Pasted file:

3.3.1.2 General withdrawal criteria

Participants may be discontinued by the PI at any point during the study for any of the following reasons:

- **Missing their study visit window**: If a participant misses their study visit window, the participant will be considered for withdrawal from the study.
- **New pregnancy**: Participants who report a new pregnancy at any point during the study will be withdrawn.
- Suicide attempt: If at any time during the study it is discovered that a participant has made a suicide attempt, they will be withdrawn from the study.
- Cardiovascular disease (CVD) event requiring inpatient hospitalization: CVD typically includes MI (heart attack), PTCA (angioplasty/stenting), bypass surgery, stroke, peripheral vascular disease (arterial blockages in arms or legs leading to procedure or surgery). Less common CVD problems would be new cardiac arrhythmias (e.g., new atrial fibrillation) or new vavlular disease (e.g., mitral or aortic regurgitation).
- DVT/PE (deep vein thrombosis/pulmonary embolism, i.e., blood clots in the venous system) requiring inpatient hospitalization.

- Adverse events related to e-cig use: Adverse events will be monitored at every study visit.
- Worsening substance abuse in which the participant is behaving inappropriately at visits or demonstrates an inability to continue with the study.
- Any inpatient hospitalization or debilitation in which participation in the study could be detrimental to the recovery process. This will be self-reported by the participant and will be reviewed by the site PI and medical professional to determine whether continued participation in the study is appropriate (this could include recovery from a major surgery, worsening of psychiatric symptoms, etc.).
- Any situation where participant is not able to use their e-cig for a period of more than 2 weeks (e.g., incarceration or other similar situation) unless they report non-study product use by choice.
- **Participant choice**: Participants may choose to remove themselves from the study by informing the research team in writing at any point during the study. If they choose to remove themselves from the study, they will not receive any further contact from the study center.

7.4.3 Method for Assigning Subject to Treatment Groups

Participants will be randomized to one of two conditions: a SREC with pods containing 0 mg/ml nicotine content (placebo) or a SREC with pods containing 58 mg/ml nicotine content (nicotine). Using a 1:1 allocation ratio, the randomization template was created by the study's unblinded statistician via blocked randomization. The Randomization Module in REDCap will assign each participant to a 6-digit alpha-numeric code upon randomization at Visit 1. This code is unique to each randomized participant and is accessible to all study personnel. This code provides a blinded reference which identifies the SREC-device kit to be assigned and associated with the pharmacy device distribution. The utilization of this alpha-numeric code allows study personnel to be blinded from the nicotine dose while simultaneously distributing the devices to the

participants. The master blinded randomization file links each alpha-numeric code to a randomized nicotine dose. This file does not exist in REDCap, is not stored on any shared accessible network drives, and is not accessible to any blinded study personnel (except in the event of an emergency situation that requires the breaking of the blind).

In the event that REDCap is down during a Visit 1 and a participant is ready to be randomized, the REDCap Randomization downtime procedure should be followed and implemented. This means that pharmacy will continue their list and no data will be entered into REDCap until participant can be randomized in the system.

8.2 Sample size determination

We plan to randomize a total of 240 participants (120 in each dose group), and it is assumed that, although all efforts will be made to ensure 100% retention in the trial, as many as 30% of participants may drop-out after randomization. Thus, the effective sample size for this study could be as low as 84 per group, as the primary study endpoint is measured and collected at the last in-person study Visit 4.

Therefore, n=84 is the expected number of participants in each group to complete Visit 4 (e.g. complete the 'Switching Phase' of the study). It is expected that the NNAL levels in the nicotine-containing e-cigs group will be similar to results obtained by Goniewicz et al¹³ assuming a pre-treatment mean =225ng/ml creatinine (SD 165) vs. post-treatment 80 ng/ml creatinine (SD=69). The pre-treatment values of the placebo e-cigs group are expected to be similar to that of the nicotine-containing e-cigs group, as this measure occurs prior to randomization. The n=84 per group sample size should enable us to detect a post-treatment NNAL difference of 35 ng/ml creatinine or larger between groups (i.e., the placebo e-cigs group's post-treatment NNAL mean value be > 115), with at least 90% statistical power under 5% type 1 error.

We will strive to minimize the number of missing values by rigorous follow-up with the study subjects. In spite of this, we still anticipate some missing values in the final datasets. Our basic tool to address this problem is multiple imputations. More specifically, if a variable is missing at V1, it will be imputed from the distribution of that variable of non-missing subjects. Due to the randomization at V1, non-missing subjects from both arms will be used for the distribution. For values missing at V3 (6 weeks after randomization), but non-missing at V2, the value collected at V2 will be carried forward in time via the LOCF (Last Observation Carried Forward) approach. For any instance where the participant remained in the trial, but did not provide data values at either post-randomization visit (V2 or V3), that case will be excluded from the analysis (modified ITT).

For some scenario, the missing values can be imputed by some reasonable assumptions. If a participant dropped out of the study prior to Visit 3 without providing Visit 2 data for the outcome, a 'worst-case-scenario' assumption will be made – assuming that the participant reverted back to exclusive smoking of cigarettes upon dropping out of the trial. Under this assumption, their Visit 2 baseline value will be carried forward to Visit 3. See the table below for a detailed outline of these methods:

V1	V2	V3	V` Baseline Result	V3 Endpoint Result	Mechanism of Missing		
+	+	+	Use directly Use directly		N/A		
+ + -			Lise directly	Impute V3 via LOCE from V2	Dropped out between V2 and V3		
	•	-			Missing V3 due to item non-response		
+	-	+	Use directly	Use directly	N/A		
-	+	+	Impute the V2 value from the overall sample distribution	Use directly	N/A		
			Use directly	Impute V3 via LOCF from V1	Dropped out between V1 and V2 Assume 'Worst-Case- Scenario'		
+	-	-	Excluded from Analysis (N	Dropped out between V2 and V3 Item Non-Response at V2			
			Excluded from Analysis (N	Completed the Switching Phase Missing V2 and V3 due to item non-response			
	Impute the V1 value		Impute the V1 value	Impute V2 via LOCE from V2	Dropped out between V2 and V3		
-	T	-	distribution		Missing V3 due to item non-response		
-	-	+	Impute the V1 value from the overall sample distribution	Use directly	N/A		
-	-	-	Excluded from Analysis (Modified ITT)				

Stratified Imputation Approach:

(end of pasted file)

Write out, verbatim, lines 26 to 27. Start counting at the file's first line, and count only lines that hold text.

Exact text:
+	-	+	Use directly	Use directly	N/A		
-	+	+	Impute the V2 value from the overall sample distribution	Use directly	N/A		